Britain’s defacto blasphemy law – and what we must to do to combat it

Guardian: Paris attacks: unless we overcome fear, self-censorship will spread

We take on the powerful – and ask you to admire our bravery – only if they are not a paramilitary force that may kill us

We have a blasphemy law. No electorate has approved it. No parliament has passed it. No judge supervises its application and no jury determines guilt beyond reasonable doubt. There’s no right of appeal. And the penalty is death. It is enforced not by a police bound by codes of conduct, but by a fear that dare not speak its name; a cowardice so total it lacks the courage to admit it is afraid.

The British are the world’s worst cowards. It is one thing to say you don’t approve of Charlie Hebdo’s cartoons. But the BBC, Channel 4 and many newspapers won’t run any images of Mohammad whatsoever. They would at least have acknowledged censorship if they had announced that they were frightened of attacks on their staff. They would have clung to a remnant of their honour if they had said: “We are not censoring out of respect. We loathe the murderers who enforce their taboos with Kalashnikovs. But we do not want to spend years living in hiding, as Salman Rushdie did. Or be stabbed in the street, as Theo van Gogh was. Or hear an Islamist smash at our door with an axe and cry: “We will get our revenge,” – as Kurt Westergaard did. So we are backing away.”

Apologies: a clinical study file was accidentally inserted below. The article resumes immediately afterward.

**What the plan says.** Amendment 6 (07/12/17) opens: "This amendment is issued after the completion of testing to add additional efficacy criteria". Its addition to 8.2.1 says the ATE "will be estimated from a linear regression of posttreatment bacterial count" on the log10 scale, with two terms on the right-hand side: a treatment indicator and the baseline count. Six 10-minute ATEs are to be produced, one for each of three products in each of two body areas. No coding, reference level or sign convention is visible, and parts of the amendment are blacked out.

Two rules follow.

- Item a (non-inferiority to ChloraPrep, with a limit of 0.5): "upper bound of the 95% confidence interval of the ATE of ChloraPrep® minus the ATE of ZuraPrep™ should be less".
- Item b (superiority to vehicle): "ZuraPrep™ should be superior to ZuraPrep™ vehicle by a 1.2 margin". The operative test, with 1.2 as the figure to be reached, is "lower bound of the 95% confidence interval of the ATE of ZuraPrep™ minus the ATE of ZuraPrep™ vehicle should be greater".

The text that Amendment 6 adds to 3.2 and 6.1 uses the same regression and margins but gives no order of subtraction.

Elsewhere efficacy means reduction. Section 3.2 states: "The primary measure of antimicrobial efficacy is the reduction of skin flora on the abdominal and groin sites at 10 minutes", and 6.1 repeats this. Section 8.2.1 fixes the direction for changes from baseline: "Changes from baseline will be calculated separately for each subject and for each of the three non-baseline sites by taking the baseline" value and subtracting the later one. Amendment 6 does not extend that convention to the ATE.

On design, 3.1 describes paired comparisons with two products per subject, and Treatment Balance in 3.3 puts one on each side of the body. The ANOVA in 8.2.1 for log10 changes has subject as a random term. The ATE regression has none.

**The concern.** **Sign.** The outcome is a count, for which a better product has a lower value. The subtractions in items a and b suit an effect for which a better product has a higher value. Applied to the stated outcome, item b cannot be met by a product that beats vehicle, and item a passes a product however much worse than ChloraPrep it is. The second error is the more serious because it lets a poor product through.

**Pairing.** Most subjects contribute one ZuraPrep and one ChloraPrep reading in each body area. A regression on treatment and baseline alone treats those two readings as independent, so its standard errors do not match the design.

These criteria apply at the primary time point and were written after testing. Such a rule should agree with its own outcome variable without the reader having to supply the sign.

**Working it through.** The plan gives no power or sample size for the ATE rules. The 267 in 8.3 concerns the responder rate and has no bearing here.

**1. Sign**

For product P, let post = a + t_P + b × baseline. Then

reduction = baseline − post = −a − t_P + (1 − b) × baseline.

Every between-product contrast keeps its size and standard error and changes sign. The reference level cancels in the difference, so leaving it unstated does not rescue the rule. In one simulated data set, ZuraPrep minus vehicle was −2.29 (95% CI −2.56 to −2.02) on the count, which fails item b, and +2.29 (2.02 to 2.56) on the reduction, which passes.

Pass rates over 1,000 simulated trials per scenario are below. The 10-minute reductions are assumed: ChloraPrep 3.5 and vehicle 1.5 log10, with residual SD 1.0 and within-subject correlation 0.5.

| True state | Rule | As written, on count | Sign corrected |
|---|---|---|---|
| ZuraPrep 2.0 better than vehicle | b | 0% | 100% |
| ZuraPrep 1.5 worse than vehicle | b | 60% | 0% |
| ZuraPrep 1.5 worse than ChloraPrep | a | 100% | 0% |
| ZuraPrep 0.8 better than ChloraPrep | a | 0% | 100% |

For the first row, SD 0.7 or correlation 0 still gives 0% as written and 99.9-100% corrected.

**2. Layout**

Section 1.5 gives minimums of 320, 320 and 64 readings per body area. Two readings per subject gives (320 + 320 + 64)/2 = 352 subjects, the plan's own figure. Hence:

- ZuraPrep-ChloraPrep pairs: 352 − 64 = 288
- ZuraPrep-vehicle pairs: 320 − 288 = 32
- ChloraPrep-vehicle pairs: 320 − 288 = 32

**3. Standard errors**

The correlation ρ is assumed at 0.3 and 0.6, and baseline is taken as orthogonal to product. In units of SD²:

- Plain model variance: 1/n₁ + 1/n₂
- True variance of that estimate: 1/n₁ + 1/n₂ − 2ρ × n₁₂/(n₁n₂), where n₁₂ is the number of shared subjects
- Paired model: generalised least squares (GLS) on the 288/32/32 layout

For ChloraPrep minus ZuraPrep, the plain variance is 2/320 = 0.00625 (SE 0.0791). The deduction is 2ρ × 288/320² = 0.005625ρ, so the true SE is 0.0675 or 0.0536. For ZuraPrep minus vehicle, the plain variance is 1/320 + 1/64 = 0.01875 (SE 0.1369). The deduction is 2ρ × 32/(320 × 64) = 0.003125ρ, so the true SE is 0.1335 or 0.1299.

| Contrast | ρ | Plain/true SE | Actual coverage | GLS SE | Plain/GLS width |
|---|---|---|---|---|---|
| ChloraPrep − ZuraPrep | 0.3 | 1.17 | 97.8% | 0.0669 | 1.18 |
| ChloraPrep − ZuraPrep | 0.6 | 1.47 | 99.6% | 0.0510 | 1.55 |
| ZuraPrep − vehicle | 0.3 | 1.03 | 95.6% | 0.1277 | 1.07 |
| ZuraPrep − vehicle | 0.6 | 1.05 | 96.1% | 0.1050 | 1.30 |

Admittedly, an honest admission that terror works would shred the pretence that journalists are fearless speakers of truth to power. But it would be a small gesture of solidarity. It would say to
everyone, from Pakistani secularists murdered for opposing theocratic savagery, to British parents worried sick that their boys will join Islamic State, that radical Islam is a real fascistic force.

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